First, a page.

Closing panel: The Future of Monster Studies

On Friday we will have a closing panel on the future of Monster Studies. Where does the monster go after the conference? And where is it taking us? Why even engage with monsters in the first place? And is there something standing behind you right now, reading this over your shoulder? So many questions! Come find the answers on Friday, where all will be revealed.

For more on the field of monster studies, see Asa Mittman’s introduction to The Ashgate Research Companion to Monsters and the Monstrous: The Impact of Monsters and Monster Studies, as well as Donna McCormack’s The Future of Monster Studies.


Introduction: The Impact of Monsters and Monster Studies

By Asa Simon Mittman

From: The Ashgate Research Companion to Monsters and the Monstrous (2012).


Monsters do a great deal of cultural work, but they do not do it nicely.[1]  They not only challenge and question; they trouble, they worry, they haunt. They break and tear and rend cultures, all the while constructing them and propping them up. They swallow up our cultural mores and expectations, and then, becoming what they eat, they reflect back to us our own faces, made disgusting or, perhaps, revealed to always have been so. It is not only the Doppelgänger of Shelley or Poe that is our evil twin. All monsters—from headless (but human?) blemmyes to bestial dragons to the amorphous, disembodied forces of the virus—all “monsters” are our constructions, even those that can clearly be traced to “real,” scientifically known beings (conjoined twins and hermaphrodites,[2] for example, as seen through pre- modern lenses); through the processes by which we construct or reconstruct them, we categorize, name, and define them, and thereby grant them anthropocentric meaning that makes them “ours.”

But why should we study them? Why should we read, write, and teach about monsters and the monstrous? Why should we use them as theoretical constructs to apply to other subjects? I will try here to offer some initial answers, as well as frame the necessarily heterogeneous contents of this volume. At the very outset, though, I wish to note my amazement that, in the space of a few years, the study of monsters has moved from the absolute periphery—perhaps its logical starting point—to a much more central position in academics. Continue reading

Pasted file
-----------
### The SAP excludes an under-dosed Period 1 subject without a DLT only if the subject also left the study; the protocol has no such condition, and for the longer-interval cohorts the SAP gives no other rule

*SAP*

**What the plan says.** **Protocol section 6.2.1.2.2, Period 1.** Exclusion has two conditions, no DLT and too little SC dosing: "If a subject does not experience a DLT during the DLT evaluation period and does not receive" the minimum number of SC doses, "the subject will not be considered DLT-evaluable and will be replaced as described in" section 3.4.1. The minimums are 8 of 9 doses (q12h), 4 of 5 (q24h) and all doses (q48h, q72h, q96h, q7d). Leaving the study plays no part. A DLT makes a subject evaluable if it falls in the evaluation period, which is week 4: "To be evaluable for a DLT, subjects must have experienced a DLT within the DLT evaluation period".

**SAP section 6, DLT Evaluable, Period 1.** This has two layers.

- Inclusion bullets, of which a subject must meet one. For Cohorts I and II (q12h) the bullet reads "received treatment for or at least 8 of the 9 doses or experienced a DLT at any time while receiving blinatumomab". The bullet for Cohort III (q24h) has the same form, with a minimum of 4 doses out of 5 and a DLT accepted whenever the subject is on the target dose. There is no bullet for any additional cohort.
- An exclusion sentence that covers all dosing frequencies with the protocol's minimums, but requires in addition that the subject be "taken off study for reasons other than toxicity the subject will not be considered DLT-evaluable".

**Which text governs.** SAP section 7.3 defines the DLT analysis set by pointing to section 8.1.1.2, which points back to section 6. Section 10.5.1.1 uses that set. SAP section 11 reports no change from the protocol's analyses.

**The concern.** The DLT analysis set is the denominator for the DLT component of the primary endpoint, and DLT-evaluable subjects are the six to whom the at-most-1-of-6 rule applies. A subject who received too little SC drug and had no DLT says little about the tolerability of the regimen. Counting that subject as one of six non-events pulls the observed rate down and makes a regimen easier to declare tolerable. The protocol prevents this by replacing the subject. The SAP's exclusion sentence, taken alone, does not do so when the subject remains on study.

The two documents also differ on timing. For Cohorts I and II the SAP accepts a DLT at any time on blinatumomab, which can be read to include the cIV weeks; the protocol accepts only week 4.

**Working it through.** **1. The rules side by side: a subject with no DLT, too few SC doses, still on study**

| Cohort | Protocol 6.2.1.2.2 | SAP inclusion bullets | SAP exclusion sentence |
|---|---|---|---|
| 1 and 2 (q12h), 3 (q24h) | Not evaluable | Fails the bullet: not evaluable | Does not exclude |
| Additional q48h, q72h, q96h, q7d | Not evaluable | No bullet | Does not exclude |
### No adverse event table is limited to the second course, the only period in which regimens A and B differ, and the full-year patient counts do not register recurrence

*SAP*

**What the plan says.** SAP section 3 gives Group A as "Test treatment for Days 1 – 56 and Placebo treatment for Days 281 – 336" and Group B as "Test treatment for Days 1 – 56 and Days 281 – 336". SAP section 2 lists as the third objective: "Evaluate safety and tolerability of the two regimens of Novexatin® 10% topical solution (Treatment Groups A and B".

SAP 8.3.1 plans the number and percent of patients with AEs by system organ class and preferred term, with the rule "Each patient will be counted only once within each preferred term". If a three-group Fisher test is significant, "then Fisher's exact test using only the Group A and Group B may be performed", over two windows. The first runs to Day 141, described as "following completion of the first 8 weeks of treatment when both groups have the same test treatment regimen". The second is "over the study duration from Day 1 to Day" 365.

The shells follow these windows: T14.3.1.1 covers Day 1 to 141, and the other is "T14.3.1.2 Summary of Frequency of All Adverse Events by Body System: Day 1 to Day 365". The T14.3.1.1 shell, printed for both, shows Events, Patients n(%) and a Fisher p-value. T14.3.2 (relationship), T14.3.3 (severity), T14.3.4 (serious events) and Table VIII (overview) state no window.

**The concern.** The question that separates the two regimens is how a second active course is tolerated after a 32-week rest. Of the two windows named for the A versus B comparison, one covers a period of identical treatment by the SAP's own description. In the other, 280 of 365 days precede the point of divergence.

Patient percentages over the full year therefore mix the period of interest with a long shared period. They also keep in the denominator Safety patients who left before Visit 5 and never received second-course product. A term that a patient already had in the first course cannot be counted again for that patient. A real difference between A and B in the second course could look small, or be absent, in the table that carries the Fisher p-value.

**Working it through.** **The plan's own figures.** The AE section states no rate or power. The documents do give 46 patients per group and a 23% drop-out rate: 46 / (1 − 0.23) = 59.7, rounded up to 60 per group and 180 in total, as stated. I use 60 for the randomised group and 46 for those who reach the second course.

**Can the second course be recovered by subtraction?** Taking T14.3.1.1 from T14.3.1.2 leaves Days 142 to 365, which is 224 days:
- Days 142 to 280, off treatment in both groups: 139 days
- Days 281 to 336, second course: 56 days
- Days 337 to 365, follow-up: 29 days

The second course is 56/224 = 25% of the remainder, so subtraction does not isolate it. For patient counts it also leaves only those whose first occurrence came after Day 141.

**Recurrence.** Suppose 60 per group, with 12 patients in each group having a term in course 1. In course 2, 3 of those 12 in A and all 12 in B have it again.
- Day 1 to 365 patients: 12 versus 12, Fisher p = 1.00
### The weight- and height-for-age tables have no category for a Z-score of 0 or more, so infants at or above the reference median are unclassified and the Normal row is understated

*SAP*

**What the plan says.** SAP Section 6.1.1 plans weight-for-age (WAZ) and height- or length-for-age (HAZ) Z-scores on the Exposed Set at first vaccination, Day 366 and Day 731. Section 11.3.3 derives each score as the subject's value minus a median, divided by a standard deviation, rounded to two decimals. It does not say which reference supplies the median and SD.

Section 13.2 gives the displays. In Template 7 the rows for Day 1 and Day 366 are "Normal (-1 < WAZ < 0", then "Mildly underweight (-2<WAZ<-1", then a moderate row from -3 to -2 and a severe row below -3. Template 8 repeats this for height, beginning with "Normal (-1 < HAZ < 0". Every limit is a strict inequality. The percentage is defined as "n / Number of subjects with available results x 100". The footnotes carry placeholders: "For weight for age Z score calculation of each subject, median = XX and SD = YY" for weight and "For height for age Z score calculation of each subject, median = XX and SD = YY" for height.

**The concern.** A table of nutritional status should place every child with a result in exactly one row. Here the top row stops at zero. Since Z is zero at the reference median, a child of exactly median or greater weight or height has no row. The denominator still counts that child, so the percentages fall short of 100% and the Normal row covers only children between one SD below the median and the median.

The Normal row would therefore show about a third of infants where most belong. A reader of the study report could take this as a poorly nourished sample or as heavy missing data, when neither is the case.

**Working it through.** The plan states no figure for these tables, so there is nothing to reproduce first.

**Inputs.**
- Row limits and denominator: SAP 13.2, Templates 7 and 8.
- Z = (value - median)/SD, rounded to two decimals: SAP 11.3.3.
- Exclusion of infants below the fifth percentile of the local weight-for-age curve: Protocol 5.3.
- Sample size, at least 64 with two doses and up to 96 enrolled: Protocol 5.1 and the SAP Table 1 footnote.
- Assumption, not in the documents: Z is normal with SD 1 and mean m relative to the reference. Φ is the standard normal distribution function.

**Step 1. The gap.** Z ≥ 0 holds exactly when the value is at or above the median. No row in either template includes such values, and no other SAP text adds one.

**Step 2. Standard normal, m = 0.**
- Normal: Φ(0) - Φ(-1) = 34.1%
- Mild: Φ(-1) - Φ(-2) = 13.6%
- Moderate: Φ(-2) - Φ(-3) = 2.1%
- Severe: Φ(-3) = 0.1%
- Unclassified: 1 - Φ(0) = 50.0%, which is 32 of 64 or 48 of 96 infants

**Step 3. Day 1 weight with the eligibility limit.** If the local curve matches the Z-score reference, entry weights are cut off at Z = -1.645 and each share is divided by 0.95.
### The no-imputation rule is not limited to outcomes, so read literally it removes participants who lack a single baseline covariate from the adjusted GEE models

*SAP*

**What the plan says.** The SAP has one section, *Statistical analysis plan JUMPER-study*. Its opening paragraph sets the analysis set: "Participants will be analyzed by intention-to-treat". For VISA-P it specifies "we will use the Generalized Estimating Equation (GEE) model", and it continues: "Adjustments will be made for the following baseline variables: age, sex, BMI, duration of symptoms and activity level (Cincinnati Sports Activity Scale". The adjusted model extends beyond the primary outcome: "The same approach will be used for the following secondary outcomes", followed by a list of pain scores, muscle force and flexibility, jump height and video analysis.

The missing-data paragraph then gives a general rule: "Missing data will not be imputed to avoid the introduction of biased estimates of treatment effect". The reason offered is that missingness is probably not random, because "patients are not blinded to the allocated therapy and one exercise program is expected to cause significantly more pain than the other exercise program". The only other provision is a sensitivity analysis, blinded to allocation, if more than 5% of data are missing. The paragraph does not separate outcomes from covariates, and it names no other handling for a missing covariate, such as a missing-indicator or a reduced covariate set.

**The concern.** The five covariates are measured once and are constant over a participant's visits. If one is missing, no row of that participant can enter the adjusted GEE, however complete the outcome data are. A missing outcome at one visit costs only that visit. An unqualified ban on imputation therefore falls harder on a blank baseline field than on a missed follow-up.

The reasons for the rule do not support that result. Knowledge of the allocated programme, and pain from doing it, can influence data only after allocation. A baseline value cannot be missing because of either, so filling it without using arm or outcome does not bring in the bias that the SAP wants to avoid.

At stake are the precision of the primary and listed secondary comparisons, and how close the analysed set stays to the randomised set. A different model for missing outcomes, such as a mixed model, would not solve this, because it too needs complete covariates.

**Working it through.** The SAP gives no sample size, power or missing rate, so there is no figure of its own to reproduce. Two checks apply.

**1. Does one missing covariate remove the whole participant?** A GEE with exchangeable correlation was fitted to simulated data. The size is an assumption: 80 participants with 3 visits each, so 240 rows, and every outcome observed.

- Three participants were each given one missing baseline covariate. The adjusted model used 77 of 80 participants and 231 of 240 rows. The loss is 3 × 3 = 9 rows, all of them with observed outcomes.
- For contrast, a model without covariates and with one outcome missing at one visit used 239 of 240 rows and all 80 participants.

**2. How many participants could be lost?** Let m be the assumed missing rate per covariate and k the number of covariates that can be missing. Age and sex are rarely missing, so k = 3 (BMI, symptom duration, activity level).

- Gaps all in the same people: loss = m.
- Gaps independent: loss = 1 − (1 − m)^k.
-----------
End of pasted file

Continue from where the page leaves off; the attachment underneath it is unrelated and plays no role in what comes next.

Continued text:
Practical information: about the conference and about getting around in Stavanger

Welcome to Stavanger and to the international conference Promises of Monsters 28. & 29. April!


The main conference venue is at the University of Stavanger, in Kjell Arholms house. The Thursday evening event, Monsters in Art, is at Sølvberget Library and Cultural Centre in the heart of the city. The conference dinner is a few minutes walk from there, at the restaurant Allegro.



To/from airport:

The Airport Bus is a shuttle-service between Stavanger city centre and Sola Airport. The bus stops on demand, but also announces the central hotels along its route to the city.

To /from the university:

The bus station is the central hub for transportation in Stavanger. From the bus station, the following bus routes can be taken directly to the UiS: 6, 7, X60 and X90. We recommend the X60, it’s the quickest one, and leaves every 15 minutes from bus stop 18.

You can buy tickets in advance, on the bus, or in a phone app. We recommend the latter; it’s easy and cheaper. Read more about time schedules, ticket purchases and prices here

Unfortunately, there are no direct buses from the airport to the University campus. You can get the airport bus to the stop called Madlakrossen. From there, local buses 6 and 7 will go to the university. A taxi from the airport to UiS will cost approximately 300 NOK.

Conference practicalities

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Blobbing – An offer to all presenters

By Blob-assistants Anna Efraimsson and Tove Salmgren


Blobbing is a performative and interactive proposal aiming at introducing a monster logic at the actual conference, a physical presence of monsters in parallel to all the speaking and analyzing about monsters. Blobbing is infiltrating and playing, focusing on bodily and spatial re-organisation. The speakers and contributors of the conference are offered a Blobbing of their presentations- formats and instructions that could infiltrate or even possess the talk, the lecture, the after-talk etc.

We, Anna and Tove- the Blob assistants will be on spot at the conference by the registration desk where you can learn more and sign up for a small, medium or large size of Blobbing according to your Blobbing needs. Below you can get a pre taste of the Blobb-menu offered for you.

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Monsters in Art

28th of April

A collaboration between Sølvberget, Stavanger Kulturhus and the Monster Network’s conference: Promises of Monsters


Welcome to an evening about monsters in art!

Monsters have always been at home in art – whether in paintings or story-telling, theatre or film – and these days the monster seems as restless as ever. It appears in popular TV-series such as The Walking Dead and Doctor Who; in the flesh-like sculptures by Patricia Piccinini; in podcasts such as Welcome to Night Vale and Alice isn’t Dead; in films like The Babadook and The Witch; in the rekindled interest in Lovecraft’s work, and much, much more.

But why do monsters keep returning to haunt us through art? What do they have to tell us about contemporary fears and anxieties? And what does it mean to work with the monster through art – and with art through the monster?

The evening begins with a short presentation on the subject of monsters and art by Swedish artist Tove Kjellmark. Afterwards, there will be a panel discussion followed by an open discussion with questions from the audience.

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